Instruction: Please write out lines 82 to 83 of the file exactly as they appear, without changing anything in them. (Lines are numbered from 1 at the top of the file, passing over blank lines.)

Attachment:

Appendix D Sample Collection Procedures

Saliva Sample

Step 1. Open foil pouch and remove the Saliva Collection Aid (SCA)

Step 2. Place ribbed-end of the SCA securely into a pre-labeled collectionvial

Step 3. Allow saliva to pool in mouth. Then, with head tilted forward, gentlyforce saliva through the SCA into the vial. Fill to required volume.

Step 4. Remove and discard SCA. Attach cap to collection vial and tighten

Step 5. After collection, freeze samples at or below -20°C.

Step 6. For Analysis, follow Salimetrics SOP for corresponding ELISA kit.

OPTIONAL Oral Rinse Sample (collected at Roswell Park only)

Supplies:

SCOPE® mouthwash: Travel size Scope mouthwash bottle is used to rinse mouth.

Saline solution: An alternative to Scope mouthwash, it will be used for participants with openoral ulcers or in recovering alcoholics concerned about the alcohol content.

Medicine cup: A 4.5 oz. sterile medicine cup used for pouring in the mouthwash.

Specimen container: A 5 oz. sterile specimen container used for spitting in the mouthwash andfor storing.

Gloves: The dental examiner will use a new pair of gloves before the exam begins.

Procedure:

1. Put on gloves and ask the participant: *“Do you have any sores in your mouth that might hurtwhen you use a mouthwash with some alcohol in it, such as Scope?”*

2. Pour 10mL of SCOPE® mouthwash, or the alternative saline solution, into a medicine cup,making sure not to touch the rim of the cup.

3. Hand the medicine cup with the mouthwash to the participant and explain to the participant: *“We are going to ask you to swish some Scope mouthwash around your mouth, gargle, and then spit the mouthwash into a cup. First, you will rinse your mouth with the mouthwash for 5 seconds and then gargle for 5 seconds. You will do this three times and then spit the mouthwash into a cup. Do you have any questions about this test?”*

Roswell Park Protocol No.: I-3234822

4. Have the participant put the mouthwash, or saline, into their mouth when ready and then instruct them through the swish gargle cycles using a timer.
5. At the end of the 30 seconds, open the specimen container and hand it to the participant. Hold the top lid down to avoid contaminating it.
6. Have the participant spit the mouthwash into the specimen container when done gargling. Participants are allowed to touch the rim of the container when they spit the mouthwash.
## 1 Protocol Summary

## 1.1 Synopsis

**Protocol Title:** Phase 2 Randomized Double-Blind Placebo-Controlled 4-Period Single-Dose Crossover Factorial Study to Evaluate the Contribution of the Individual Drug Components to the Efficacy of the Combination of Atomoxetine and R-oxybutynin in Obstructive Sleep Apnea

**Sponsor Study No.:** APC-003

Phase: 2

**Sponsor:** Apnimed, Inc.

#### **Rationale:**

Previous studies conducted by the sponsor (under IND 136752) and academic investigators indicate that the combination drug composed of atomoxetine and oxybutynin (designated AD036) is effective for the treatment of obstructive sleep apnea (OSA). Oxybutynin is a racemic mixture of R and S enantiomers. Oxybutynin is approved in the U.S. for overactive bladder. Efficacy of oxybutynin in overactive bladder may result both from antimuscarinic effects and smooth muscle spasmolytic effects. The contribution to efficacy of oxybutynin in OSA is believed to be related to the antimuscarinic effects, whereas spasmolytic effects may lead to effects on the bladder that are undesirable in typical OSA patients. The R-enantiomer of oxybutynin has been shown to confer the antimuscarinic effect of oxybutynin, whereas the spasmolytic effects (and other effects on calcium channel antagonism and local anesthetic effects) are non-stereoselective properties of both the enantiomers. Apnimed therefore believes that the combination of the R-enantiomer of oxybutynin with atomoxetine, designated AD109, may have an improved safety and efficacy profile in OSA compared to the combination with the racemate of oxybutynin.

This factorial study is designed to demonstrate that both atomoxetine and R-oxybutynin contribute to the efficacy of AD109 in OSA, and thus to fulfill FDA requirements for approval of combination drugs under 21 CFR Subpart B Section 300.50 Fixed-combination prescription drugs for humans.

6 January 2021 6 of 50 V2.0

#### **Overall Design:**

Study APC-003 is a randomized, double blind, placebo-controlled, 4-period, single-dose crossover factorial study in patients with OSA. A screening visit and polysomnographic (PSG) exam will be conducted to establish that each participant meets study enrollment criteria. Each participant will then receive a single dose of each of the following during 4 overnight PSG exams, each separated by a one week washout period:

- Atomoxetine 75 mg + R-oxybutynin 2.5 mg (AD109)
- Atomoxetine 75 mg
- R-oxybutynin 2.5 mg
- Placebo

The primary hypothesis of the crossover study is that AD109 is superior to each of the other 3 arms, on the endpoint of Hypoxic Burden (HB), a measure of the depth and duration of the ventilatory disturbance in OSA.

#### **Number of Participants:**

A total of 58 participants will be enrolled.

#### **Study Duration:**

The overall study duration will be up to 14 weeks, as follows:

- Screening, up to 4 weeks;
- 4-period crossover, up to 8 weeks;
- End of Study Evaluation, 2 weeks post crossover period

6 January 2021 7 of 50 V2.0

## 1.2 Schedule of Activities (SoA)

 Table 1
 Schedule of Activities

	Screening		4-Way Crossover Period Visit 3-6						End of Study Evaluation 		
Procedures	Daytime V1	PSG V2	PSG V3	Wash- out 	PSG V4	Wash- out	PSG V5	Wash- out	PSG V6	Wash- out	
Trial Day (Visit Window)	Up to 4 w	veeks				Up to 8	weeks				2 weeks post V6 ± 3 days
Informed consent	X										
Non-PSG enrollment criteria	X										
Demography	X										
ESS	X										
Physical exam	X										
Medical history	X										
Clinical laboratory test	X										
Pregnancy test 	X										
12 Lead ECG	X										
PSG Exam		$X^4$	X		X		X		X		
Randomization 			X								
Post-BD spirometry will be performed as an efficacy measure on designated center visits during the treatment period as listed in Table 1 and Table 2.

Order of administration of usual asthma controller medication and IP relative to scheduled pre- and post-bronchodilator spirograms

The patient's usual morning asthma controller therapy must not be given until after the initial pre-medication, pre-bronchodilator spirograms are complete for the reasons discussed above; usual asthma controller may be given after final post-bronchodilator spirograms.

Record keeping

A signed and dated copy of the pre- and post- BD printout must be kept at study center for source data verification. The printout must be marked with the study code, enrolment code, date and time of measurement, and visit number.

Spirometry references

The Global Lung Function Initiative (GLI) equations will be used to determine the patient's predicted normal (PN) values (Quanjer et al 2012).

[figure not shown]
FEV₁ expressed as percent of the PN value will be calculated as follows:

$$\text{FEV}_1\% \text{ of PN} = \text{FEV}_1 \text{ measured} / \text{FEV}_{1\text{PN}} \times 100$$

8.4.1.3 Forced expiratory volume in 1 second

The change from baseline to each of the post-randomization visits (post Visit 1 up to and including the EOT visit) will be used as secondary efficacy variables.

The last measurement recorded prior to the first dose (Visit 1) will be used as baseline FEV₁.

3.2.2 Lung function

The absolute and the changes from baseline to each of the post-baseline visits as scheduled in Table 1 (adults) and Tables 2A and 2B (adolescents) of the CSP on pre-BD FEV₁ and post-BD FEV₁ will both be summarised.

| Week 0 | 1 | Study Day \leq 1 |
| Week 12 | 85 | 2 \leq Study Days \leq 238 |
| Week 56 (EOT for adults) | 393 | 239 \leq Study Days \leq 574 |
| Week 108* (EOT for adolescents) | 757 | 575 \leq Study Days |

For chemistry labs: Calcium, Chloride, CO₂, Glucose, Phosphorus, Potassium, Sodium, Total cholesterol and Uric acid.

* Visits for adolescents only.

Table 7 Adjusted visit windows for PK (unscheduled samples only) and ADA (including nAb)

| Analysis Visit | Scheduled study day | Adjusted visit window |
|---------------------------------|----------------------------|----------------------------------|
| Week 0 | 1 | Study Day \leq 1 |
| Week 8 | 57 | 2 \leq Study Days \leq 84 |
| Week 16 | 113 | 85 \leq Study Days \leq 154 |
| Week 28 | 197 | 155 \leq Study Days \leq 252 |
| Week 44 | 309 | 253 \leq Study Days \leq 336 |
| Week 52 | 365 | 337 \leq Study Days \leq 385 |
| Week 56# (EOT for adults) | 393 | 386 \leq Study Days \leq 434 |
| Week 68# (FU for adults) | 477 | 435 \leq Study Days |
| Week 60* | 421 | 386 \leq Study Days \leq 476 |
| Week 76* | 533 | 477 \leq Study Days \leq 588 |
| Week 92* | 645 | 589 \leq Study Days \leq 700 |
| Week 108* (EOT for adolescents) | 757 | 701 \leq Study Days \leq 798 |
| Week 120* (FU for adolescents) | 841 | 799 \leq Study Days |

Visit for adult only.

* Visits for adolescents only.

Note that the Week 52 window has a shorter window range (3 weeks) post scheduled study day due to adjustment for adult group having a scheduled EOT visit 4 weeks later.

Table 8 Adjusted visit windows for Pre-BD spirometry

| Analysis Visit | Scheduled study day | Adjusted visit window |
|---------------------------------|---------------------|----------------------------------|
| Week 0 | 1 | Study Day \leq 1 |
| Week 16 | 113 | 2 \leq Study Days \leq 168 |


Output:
| Week 12 | 85 | 2 \leq Study Days \leq 238 |
| Week 56 (EOT for adults) | 393 | 239 \leq Study Days \leq 574 |